Background: Nitric oxide (NO), a potent vasodilator and anti-atherogenic molecule, is synthesized in various cell types, including vascular endothelial cells (ECs). The biological importance of NO enforces the need to develop and characterize specific and sensitive probes. To date, several fluorophores, chromophores and colorimetric techniques have been developed to detect NO or its metabolites (NO(2) and NO(3)) in biological fluids, viable cells or cell lysates.
Methods: Recently, a novel probe (NO(550)) has been developed and reported to detect NO in solutions and in primary astrocytes and neuronal cells with a fluorescence signal arising from a nonfluorescent background.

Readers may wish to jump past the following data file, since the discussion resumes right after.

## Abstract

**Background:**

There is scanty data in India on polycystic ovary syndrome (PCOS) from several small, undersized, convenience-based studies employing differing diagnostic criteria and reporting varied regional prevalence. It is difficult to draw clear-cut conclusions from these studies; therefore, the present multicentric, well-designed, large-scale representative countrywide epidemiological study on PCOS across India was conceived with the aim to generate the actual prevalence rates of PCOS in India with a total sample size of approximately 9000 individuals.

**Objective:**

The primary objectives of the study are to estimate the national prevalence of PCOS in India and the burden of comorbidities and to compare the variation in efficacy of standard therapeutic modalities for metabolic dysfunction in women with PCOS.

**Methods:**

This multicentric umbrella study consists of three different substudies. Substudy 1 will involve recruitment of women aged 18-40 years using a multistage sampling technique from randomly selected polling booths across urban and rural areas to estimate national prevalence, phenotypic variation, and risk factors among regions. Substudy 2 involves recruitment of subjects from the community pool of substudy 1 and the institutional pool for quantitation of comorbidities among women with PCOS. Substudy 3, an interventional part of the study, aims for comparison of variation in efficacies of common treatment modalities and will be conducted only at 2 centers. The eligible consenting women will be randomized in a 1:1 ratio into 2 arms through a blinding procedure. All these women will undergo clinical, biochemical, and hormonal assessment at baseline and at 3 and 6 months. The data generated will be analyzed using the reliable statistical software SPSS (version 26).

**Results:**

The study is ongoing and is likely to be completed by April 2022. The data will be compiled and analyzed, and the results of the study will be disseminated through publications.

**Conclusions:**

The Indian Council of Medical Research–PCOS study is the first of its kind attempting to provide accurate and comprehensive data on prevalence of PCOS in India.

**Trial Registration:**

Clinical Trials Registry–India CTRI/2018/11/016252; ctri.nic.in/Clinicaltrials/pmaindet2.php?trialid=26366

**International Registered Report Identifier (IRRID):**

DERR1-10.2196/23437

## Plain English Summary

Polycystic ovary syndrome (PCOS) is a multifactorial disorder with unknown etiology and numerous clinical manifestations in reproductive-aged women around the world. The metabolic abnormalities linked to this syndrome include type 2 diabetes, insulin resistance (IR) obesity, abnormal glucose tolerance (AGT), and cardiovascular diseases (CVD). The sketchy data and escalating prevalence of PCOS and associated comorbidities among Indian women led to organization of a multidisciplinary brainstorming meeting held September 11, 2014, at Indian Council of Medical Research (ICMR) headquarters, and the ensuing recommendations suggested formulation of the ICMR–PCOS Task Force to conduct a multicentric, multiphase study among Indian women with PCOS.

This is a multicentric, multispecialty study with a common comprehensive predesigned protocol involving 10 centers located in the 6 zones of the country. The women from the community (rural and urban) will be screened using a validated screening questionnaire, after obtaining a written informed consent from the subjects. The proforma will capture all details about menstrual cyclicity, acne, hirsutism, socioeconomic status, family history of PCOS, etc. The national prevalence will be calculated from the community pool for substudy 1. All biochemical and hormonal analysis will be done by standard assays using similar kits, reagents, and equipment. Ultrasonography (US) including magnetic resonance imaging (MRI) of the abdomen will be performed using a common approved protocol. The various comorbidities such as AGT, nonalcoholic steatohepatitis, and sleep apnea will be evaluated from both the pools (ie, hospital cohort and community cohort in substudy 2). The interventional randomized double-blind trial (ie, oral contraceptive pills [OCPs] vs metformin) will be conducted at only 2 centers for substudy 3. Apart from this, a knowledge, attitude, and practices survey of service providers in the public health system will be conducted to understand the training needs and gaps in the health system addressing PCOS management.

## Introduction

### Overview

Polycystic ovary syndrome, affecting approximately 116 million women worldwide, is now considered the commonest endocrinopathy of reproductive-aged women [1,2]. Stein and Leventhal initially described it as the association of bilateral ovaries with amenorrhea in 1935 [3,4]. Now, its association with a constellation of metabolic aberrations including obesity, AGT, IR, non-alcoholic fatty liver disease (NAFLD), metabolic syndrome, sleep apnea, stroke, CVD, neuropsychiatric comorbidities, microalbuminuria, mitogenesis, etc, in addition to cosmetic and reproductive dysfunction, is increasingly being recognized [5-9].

Results: Here, we report further characterization of this probe by optimizing conditions for the detection and imaging of NO products in primary vascular ECs, fibroblasts, and embryonic stem cell- and induced pluripotent stem cell-derived ECs in the absence and presence of pharmacological agents that modulate NO levels. In addition, we studied the stability of this probe in cells over time and evaluated its compartmentalization in reference to organelle-labeling dyes. Finally, we synthesized an inherently fluorescent diazo ring compound (AZO(550)) that is expected to form when the nonfluorescent NO(550) reacts with cellular NO, and compared its cellular distribution with that of NO(550).
Conclusion: NO(550) is a promising agent for imaging NO at baseline and in response to pharmacological agents that modulate its levels.